In the meantime, a user on the MyDellMini forum claims to have found a workaround that entails running 10.6.2 with a 10.6.1 kernel. The process involved booting from a backup, mounting the 10.6.2 partition, and punching in a few commands, all of which you can read here.
Blu-ray has yet to prove itself as a sensible storage medium—there are just too many less-costly solutions for backing up data. But just because you’re satisfied with a standard DVD drive for your burning chores, doesn’t mean you should be denied the enjoyment of watching Blu-ray movies on your PC—especially now that large 1920x1080 monitors are so affordable.
Enter Plextor’s PX-B320SA DVD burner/BD-ROM combo. We can’t say it offers the best of both worlds, but it strikes a nice balance. The drive’s DVD speeds aren’t up to the likes of, say, Samung’s SH-S223 performance DVD drive. For example, the Plextor is rated at 16x for DVD+R writes compared with the Samsung’s 22x. In our tests, that amounted to a 5:20 (min:sec) time to fill a single-layer disc vs. 4:46—not such a big deal. With double-layer media, the Plextor took 16:58 vs. the Samsung’s 13:16—yes, over time those minutes can add up.
The Asus VH242HL-P is one of only two monitors we tested with a stand that tilts, swivels, and is height-adjustable. The 23.6-inch display is based on a six-bit TN panel with FRC and a native resolution of 1920x1080.
The monitor’s default setting prevents changes to brightness and contrast, so we switched to User Mode to tune the monitor when using DisplayMate. Red, green, and blue were all set to 100 percent here, but the entire display nonetheless over-emphasized blue. We also ran into a problem with the gamma measurement test, which indicated a serious color-tracking error. We finally put the monitor into sRGB mode and sacrificed brightness control in the interest of color accuracy.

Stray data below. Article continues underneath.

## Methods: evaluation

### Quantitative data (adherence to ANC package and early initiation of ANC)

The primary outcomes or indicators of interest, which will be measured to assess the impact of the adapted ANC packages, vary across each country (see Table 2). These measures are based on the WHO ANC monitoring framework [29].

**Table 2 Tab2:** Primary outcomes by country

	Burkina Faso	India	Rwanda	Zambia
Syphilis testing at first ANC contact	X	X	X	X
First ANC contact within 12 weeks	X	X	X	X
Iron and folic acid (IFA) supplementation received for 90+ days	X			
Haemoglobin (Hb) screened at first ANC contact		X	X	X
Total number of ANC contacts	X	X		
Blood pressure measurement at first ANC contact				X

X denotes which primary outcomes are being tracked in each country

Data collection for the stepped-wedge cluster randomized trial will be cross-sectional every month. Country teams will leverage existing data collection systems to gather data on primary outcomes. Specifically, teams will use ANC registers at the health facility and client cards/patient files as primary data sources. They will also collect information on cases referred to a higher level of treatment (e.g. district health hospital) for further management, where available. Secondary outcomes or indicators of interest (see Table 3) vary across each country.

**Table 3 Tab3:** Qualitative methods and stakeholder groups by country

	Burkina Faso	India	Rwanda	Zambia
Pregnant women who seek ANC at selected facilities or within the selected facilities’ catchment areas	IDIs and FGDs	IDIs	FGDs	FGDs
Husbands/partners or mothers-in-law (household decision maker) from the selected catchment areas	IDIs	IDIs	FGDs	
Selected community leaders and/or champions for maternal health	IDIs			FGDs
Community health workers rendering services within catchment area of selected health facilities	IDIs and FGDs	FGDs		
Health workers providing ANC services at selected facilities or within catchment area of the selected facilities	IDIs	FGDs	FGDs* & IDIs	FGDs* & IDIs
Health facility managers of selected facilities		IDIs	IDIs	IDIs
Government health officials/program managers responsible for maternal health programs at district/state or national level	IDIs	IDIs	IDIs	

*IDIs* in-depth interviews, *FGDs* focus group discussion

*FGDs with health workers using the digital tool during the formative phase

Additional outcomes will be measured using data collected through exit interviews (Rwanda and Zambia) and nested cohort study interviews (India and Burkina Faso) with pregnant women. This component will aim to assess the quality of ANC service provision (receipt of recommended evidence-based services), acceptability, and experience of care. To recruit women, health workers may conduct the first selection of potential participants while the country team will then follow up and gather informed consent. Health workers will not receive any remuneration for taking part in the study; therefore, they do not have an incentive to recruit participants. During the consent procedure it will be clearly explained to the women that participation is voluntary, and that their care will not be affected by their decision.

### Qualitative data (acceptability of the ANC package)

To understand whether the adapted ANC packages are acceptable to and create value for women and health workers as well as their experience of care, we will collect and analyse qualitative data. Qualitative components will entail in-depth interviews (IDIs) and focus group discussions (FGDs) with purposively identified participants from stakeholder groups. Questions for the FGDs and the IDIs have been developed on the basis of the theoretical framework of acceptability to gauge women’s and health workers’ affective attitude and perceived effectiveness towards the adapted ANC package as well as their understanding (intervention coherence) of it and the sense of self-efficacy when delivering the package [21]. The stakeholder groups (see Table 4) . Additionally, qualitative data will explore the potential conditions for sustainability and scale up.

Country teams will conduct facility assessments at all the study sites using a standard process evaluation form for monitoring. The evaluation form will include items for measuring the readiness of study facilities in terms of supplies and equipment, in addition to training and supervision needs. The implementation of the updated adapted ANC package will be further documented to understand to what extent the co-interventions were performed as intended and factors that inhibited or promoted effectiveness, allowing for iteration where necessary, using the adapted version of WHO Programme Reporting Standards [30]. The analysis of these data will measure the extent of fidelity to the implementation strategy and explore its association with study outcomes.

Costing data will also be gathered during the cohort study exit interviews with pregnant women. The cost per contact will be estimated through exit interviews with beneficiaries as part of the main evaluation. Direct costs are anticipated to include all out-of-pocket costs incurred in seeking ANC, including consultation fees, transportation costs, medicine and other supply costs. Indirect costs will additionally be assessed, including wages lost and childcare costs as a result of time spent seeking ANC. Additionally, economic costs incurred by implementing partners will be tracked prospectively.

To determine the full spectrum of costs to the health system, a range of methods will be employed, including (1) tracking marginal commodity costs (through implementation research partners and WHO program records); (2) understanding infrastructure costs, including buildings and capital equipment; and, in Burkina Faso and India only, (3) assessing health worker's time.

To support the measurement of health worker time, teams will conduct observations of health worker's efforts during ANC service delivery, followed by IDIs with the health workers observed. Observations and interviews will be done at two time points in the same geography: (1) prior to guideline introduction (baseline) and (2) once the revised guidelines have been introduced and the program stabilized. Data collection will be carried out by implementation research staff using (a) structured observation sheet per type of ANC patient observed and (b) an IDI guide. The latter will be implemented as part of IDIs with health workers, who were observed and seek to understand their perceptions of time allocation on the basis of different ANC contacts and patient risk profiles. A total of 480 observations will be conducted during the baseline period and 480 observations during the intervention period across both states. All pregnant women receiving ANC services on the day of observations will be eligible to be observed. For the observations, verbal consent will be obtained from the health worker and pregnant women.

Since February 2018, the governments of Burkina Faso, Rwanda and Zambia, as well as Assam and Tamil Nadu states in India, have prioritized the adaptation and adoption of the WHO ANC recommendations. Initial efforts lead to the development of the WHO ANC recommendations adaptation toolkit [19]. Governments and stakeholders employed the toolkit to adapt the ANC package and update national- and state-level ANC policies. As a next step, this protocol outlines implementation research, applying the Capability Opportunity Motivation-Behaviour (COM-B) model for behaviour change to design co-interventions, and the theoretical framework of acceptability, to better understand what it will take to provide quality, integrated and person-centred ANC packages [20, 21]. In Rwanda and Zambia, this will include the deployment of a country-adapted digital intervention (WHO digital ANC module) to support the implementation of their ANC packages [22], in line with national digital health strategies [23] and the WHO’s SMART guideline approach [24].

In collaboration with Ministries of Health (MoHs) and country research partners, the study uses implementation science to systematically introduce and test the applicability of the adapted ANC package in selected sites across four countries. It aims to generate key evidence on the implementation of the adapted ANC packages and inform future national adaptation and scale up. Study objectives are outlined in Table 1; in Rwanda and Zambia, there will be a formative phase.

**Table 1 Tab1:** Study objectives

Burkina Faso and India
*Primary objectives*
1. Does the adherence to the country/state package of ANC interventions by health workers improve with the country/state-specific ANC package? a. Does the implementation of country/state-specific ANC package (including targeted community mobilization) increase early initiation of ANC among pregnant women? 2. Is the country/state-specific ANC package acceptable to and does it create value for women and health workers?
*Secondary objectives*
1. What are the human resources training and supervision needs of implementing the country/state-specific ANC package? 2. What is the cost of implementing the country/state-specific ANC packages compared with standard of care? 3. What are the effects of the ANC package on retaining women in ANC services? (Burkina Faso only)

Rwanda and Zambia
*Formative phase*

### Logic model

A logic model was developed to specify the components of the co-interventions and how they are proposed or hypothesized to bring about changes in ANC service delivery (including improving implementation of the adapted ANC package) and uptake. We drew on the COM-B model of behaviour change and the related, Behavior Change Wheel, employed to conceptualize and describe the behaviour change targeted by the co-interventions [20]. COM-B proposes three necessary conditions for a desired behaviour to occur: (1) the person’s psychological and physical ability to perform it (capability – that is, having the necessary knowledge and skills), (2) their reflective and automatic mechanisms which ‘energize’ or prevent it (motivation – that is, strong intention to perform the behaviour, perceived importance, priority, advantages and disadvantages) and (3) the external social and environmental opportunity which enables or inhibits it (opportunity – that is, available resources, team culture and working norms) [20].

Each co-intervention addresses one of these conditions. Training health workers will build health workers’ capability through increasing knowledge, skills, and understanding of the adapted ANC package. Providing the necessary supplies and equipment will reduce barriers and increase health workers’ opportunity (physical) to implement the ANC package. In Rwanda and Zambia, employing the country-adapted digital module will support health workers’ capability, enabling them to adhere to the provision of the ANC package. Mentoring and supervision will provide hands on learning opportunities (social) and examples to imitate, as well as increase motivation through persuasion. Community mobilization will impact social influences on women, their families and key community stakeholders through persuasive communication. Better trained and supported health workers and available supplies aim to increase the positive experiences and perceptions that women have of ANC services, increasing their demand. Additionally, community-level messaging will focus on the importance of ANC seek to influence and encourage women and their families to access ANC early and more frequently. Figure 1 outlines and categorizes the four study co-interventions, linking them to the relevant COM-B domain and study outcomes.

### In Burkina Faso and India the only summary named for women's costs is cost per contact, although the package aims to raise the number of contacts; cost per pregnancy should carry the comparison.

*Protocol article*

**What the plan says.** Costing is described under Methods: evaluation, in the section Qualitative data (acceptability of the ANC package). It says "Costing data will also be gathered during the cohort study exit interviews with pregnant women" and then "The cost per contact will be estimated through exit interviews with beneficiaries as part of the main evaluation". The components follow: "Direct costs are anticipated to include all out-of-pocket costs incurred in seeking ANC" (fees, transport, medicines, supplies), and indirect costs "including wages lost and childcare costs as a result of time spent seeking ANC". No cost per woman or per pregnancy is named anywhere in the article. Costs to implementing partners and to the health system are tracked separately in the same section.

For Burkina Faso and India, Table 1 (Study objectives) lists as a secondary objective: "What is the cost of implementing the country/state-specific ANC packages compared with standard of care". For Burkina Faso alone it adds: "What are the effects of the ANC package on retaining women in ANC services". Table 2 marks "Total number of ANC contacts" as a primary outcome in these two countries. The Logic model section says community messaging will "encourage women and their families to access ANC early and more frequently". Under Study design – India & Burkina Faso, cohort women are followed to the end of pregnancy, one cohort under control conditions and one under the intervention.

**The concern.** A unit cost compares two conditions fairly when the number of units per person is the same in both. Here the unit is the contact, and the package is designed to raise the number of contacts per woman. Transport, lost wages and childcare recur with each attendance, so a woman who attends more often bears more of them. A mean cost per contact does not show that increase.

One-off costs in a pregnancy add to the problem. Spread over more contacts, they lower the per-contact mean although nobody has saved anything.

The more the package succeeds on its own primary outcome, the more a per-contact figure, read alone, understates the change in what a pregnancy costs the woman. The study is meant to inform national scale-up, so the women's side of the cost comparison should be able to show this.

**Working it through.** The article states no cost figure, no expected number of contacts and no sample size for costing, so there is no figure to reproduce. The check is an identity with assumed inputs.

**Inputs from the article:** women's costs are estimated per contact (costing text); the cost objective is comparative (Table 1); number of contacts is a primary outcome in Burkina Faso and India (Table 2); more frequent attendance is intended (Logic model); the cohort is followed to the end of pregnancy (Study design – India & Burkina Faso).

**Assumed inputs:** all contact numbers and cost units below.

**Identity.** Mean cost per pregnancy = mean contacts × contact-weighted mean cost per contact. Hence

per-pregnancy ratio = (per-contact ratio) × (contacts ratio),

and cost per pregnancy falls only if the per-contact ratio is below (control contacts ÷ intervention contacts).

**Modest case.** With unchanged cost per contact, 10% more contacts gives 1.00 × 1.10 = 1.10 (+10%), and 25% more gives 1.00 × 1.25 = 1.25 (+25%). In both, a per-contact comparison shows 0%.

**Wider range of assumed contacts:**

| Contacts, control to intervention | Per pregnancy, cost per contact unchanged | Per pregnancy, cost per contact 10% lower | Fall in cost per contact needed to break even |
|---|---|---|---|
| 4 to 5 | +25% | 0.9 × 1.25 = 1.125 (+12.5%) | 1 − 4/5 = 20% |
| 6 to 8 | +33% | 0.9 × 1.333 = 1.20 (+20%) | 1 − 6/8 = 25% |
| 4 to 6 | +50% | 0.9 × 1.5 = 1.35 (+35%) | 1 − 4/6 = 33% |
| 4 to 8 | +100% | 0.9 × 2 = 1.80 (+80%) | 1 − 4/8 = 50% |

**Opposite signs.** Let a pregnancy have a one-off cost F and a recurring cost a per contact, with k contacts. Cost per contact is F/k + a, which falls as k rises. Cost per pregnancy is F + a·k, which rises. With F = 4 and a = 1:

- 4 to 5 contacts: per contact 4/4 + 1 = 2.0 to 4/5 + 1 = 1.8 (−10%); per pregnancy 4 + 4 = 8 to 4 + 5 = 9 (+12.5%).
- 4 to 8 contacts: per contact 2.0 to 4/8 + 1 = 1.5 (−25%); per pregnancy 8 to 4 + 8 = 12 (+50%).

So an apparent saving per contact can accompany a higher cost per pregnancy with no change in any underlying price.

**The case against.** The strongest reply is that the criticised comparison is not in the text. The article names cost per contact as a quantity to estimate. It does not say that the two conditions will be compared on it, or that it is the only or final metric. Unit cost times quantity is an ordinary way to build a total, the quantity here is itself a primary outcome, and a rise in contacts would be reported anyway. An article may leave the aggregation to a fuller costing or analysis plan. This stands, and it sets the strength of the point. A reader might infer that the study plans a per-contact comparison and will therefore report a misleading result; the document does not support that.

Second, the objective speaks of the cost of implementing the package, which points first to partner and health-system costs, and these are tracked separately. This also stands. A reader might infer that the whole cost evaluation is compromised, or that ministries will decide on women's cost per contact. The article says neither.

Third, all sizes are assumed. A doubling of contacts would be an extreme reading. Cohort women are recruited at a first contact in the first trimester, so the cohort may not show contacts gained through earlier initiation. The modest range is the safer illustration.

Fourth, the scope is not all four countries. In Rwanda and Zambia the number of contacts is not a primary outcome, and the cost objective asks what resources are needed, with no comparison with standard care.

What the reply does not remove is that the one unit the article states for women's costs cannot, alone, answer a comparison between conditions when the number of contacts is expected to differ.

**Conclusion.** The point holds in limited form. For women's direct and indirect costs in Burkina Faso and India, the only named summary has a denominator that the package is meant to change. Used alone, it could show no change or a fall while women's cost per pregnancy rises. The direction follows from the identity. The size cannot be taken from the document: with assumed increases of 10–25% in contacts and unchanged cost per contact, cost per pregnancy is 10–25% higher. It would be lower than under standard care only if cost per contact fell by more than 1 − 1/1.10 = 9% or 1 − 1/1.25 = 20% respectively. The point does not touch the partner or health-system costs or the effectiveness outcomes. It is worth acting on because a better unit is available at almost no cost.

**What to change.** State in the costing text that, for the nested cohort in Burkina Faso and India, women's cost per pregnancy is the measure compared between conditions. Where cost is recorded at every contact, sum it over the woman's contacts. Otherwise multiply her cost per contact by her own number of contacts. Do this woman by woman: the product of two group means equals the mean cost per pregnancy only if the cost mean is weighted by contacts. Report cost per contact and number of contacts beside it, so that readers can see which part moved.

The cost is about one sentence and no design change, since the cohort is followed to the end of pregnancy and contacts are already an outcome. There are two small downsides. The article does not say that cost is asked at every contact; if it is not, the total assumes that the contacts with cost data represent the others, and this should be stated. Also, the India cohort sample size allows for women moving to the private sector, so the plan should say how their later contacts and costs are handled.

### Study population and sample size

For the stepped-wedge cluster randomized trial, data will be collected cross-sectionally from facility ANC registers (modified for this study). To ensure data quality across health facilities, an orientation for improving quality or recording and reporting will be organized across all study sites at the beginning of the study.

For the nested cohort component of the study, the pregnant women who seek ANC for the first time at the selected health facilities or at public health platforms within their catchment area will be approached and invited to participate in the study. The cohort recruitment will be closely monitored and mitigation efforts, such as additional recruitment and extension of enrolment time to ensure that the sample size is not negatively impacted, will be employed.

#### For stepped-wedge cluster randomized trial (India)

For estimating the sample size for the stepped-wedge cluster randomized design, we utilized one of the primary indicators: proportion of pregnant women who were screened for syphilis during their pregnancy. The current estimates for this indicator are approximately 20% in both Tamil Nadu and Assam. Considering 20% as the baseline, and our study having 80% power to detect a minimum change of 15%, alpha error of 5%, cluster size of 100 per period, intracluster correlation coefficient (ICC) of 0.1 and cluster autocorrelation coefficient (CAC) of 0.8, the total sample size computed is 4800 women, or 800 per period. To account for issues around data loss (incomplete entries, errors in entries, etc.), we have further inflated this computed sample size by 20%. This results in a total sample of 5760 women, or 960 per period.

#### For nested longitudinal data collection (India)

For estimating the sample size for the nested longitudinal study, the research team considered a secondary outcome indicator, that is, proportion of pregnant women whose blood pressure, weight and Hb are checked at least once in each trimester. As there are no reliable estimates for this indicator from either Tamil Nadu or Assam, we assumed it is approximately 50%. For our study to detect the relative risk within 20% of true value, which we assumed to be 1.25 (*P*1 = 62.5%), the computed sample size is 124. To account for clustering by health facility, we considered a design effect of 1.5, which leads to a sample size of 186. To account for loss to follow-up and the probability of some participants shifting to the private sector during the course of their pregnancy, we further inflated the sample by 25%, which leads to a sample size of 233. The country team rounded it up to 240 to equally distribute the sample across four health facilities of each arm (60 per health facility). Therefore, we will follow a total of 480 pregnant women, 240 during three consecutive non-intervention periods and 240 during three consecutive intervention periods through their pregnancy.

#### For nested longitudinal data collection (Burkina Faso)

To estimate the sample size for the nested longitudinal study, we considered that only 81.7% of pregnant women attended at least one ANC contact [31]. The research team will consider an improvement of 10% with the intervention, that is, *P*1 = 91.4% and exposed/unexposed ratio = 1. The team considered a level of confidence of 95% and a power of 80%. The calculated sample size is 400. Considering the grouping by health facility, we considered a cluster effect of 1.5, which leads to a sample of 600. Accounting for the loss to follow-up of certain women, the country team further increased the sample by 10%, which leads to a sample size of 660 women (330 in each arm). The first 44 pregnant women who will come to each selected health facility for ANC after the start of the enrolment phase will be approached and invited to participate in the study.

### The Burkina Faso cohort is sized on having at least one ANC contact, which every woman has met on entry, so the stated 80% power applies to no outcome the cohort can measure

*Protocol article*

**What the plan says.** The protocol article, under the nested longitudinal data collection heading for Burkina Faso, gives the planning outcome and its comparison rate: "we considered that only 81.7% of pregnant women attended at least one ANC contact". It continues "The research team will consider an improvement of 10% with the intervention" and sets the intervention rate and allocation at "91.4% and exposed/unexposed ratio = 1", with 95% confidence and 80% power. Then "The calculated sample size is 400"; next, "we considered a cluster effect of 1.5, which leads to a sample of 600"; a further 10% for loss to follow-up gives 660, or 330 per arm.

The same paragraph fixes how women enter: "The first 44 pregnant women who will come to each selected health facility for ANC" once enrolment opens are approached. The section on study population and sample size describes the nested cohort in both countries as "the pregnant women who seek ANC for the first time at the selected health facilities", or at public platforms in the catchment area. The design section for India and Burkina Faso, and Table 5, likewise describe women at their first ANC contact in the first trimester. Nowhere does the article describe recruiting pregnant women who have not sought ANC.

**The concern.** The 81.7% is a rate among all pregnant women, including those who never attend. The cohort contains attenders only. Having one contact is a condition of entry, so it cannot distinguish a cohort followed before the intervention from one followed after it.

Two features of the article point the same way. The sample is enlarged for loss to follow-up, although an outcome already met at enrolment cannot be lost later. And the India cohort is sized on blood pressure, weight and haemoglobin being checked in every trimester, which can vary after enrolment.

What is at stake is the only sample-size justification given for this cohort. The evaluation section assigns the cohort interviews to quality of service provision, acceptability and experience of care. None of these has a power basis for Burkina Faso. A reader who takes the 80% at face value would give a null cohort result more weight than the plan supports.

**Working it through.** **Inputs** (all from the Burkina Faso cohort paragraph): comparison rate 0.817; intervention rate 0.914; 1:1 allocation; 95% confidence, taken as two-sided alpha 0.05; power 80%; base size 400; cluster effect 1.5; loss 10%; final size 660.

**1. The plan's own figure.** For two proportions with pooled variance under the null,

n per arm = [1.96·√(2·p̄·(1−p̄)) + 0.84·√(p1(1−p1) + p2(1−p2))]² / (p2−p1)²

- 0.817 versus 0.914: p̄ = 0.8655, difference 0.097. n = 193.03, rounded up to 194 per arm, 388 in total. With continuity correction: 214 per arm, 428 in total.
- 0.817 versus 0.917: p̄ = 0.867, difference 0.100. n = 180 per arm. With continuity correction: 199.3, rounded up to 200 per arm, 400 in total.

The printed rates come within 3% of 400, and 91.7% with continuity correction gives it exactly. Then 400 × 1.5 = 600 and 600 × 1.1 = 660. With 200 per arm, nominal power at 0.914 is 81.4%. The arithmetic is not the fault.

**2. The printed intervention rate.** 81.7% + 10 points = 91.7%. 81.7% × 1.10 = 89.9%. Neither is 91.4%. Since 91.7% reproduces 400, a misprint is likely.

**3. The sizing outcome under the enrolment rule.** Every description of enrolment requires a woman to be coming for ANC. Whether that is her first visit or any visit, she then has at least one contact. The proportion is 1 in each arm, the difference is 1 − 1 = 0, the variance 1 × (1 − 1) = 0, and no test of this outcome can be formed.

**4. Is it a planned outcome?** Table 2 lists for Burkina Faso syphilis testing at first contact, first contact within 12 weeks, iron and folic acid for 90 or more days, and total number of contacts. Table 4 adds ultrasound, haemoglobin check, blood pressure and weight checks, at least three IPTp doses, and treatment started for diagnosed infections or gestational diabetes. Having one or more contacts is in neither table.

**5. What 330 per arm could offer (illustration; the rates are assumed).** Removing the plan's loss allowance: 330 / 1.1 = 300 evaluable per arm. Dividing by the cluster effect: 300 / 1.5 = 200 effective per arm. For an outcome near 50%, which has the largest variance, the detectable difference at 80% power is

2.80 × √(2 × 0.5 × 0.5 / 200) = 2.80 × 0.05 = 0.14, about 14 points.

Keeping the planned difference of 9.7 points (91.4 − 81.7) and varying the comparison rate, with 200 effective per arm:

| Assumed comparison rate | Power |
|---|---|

The Acer H235H is typical of this class of displays: It’s based on a six-bit TN panel that uses frame-rate control to augment its color depth. The screen delivers 23 inches of viewable area at a native resolution of 1920x1080.
As with nearly all the monitors we tested, we found it necessary to make significant adjustments to the display’s brightness and contrast settings to make the monitor look its best with our DisplayMate benchmark software. But the five touch-sensitive buttons in the Acer’s glossy black bezel and the obtuse icons in its onscreen display make this process extremely frustrating; the onscreen icons don’t line up precisely with the physical buttons and it takes too many button presses to drill down into each menu choice. It takes five button presses, for instance, to make a single brightness adjustment.